THE Chinese community should discard the old practice of destroying all the belongings of family members who pass away in the belief that their loved ones will take the belongings to the next world.
Other members of the community throw the belongings into dustbins.
Philatelist John Goh believes the practice should be discarded as there could be treasures, especially in the belongings of the elderly.
“I have been advising people not to do it, but sadly they still do. They do not realise that these belongings could be worth thousands of ringgit,” Goh told StarMetro.
Goh, who is chairman of Sarawak Philatelic and Numismatic Society, recalled several incidents of families sticking to this tradition.
In an incident a few years ago in Peninsular Malaysia, a family threw away all the old magazines of the father who had passed away.
Two scavengers saw the magazines and carried them home, not suspecting there was something there.
They flipped through the magazine and an envelope with old Straits Settlement bank notes dropped out.
There were 30 pieces of old notes.
“Each note could have fetched up to RM10,000, but the duo sold them all for RM700 to a collector,” said Goh.
In another incident, Goh said a woman in Kuching told him that she had found several pieces of 1929 Sarawak bank notes stacked in between the books of her grandmother who had passed away.
“Her family was against her taking anything from the old woman and wanted to burn the lot. But she made a quick search and found the bank notes,” said Goh.
And just last week, a family rushed back from Australia when they learnt of the death of a loved one.
Days before the old man’s belongings were burnt, they found several pieces of old Malaysian bank notes. They sold the notes to a local bank and got good money for them.
Goh said a $100 Sarawak bank note could fetch up to RM390,000 if it was in good condition.
“The value of a bank note in good condition can be more than 10 times the value of a torn note,” he added.
Most people aged 60 to 90 years have collected old bank notes or stamps and stacked them in old magazines or story books unknown to their family members. These magazines already are priceless items which should not be destroyed as they may fetch high prices.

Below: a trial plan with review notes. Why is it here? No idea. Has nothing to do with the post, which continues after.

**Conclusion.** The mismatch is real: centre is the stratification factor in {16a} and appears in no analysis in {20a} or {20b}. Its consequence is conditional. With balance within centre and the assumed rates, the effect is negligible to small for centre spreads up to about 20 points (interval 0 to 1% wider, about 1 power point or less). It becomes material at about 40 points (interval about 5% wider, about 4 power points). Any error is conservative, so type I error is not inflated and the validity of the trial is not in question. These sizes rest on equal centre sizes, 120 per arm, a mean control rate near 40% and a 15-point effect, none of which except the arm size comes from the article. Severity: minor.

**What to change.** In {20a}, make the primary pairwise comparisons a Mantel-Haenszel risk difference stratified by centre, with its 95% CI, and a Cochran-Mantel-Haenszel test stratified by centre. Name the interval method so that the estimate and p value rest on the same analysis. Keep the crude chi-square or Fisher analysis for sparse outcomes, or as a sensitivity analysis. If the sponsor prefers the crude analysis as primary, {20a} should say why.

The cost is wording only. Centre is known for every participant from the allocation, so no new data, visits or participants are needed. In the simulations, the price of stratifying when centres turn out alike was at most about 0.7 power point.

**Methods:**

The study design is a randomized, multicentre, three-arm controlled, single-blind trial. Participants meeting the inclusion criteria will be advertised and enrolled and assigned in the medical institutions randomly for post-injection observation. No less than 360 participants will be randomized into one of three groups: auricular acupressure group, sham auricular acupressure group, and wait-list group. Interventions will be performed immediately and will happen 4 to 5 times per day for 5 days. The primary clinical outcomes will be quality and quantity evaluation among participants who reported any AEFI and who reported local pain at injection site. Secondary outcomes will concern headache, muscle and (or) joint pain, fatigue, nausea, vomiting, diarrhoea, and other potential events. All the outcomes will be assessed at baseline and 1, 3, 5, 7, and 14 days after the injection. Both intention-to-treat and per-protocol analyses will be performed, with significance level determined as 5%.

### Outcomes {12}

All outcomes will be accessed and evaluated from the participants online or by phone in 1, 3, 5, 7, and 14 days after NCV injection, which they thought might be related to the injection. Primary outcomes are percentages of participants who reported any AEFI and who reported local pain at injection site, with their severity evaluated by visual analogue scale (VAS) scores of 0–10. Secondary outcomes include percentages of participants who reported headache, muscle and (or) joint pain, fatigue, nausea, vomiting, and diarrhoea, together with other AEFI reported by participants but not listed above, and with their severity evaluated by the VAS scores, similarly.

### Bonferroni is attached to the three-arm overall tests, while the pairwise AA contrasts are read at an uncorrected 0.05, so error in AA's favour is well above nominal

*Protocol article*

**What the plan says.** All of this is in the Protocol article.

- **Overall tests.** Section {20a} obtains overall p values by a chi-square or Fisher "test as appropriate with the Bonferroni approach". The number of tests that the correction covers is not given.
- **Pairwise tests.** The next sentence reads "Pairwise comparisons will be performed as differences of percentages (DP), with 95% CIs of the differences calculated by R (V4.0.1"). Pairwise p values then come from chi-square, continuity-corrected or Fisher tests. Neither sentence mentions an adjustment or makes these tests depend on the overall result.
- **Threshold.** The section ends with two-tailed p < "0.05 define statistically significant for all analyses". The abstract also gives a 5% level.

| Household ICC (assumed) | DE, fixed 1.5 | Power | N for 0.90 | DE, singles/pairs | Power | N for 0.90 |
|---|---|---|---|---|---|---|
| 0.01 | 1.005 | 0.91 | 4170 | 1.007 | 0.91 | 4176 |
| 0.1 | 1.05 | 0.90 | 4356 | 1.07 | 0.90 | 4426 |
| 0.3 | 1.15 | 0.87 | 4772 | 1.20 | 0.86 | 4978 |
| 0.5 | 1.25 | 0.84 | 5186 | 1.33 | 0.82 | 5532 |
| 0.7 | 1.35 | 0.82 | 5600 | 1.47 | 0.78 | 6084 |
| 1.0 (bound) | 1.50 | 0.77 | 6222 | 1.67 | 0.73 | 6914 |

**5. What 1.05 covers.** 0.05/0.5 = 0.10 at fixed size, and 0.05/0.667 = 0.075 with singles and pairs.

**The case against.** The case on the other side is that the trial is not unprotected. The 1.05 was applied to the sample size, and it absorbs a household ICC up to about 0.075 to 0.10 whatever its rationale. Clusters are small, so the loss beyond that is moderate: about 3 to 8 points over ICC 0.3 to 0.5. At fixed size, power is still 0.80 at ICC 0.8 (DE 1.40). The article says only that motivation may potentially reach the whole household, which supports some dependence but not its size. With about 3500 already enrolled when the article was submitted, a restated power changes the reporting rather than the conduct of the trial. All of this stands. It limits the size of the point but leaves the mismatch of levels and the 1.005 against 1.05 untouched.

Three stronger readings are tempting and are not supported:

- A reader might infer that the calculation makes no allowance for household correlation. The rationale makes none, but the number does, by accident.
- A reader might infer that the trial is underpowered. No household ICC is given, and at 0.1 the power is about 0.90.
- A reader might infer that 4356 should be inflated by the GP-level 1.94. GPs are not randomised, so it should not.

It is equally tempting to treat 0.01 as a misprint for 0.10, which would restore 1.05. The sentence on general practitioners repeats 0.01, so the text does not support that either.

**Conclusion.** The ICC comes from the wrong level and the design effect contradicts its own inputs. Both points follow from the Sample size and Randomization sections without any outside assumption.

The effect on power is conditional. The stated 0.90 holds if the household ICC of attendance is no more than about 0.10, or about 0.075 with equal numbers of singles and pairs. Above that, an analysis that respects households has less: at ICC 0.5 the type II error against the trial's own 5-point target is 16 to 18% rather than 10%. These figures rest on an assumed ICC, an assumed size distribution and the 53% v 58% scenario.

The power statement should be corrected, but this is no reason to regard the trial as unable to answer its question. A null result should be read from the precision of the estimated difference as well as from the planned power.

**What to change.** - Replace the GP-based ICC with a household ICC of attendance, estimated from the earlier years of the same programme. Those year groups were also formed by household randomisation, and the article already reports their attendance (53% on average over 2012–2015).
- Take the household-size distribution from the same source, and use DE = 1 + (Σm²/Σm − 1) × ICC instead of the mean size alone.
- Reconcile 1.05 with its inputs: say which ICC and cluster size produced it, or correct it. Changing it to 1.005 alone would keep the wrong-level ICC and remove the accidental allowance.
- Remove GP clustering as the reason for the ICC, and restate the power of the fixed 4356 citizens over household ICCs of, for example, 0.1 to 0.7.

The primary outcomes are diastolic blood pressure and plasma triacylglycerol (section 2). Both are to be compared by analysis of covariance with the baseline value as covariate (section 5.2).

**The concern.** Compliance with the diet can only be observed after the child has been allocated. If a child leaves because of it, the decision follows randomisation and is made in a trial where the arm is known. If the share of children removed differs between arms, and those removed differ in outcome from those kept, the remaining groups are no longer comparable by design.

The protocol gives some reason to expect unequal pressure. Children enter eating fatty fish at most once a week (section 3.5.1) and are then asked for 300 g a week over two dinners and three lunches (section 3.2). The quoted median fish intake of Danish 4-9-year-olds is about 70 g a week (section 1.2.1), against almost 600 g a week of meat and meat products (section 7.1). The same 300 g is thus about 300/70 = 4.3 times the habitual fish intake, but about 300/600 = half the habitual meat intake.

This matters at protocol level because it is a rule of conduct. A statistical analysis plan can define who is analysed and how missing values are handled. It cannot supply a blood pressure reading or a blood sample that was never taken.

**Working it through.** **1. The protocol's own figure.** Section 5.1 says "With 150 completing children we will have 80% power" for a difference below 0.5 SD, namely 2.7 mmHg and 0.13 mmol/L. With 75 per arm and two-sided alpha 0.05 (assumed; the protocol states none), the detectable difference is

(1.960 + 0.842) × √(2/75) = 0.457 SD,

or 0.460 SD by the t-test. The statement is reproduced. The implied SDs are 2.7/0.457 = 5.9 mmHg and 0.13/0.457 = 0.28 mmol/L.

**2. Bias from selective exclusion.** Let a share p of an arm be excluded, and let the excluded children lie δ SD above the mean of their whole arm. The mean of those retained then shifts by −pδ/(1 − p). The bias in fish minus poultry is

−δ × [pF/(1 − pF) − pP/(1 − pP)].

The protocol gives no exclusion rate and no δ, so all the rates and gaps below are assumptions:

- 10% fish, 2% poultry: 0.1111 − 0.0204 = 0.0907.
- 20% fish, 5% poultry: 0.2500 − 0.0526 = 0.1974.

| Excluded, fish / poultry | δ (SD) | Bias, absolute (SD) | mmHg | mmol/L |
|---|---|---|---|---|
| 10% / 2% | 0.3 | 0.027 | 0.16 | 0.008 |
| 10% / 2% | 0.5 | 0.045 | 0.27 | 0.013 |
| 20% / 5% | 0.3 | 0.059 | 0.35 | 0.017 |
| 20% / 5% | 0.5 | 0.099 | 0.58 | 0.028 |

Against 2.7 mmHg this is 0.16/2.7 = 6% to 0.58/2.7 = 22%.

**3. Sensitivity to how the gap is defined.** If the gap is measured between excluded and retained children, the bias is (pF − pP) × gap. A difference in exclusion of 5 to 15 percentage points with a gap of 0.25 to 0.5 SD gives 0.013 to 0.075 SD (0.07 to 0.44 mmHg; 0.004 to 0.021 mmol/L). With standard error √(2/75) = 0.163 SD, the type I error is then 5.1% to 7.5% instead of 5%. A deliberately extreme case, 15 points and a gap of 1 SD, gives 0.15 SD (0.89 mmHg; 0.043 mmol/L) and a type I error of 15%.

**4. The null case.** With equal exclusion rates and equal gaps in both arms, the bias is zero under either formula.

“The old rocking chairs of our grandparents are antiques, but people burn them for health reasons in fear that they may contain germs from the old folk,” added Goh.
The first thing that people should do upon the death of a loved one was to check if there were any rare items among the belongings, he said.
An avid collector of stamps, phone cards and currency since his school days, Goh said that people could get his advice if they had doubts as to what was an antique and what was not.
He has a collection of catalogues of old currencies, phone cards, stamps and coins. These catalogues show the age of the items and how much they are worth.
Taking the example of the first four series of a Malaysian bank note, he said they were expensive items now. The current Malaysian bank notes are in the 11th series.
Goh is among a few philatelists left in the state. At a time when most people have given up collecting old stamps, coins and phone cards, Goh is a true-blue collector.
Call him old fashioned, but the younger generation can learn what the old days were like from the collections of people like him.
He started collecting stamps during his school days at Catholic High School in Sibu in 1960. Each time he received a letter from a pen pal or friend, he kept the stamp.
The stamps were from Singapore, Malaysia and Sarawak.
He gave the stamps away to friends when he went for further studies in Hong Kong. While he was there, he came across many unique stamps and started collecting them.
In 1980, he became a member of Pos Malaysia Club so that he could buy exclusive first day covers.
“I remember whenever there was a first day cover, I would queue up at the post office to buy it. In 2006, I stopped collecting stamps because of the difficulty in buying exclusive stamps,” he said.
In 1993, when phone cards were introduced by Uniphone, Telekom and Cityphone, people went crazy about collecting them. He was one of them.
The phone cards were so unique that they caught the attention of collectors. There were phone cards on animals, plants, fruits, personalities, culture and events.
Cards from Japan were the most sought after due to their designs.
Goh has over 10,000 phone cards from different countries.
When mobile phones were introduced in the early 2000s, most collectors gave up the hobby, but not Goh.
He still finds satisfaction in collecting the cards.
“I have told people that if they want to collect stamps, coins, bank notes or phone cards, they must have keen interest. They must be willing to spend money and have wide knowledge on the items,” he said.
The country’s phone-card business has dropped by 95% since 2003 when people started going for handphones.
Only a few new cards have been issued since then. This is another reason why many collectors gave up the hobby.
Goh has also been an avid collector of coins and bank notes since 2000.
Due to his interest in collecting, he was appointed by Royal Mint of Malaysia as a distributor of Malaysian coins and bank notes.
He has a wide variety of the items in his collection.
Come Oct 1, Goh will hold an exhibition of old coins, stamps and phone cards under the auspices of the Sarawak Philatelic and Numismatic Society at Delta Mall in Sibu.
Collectors from the state, Singapore, Johor Baru, Malacca and Brunei will take part in the four-day event.